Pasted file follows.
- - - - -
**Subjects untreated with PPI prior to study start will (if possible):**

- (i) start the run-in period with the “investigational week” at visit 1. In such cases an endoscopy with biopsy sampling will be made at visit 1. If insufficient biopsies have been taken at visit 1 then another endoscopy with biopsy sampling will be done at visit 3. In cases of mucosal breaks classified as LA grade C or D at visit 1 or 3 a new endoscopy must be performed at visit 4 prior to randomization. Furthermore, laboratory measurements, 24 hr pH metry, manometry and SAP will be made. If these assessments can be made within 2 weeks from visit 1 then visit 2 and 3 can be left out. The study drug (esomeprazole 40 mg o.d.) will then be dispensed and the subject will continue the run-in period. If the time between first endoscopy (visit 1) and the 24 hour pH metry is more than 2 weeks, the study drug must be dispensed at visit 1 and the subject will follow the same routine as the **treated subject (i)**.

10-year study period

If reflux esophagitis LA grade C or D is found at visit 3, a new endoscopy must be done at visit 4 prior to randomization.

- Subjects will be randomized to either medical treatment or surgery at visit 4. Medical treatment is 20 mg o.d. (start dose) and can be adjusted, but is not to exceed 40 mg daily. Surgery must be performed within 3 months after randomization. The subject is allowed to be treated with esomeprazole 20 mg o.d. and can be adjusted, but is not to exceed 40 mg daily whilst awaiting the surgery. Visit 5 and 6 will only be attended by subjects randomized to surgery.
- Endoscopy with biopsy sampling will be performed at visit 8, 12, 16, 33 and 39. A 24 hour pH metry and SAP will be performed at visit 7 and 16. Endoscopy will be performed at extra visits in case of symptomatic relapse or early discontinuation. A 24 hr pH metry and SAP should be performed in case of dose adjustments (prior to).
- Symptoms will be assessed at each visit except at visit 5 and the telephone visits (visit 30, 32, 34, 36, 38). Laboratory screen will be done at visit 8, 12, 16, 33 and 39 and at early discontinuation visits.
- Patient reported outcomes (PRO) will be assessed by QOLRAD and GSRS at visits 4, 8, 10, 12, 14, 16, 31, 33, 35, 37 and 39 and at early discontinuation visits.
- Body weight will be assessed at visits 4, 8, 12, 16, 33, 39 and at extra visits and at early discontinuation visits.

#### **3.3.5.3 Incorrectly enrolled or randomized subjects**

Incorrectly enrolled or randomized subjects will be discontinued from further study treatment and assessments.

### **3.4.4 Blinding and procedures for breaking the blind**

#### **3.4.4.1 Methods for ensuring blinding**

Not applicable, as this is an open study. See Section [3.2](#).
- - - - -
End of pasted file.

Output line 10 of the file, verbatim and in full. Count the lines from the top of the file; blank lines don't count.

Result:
#### **3.3.5.3 Incorrectly enrolled or randomized subjects**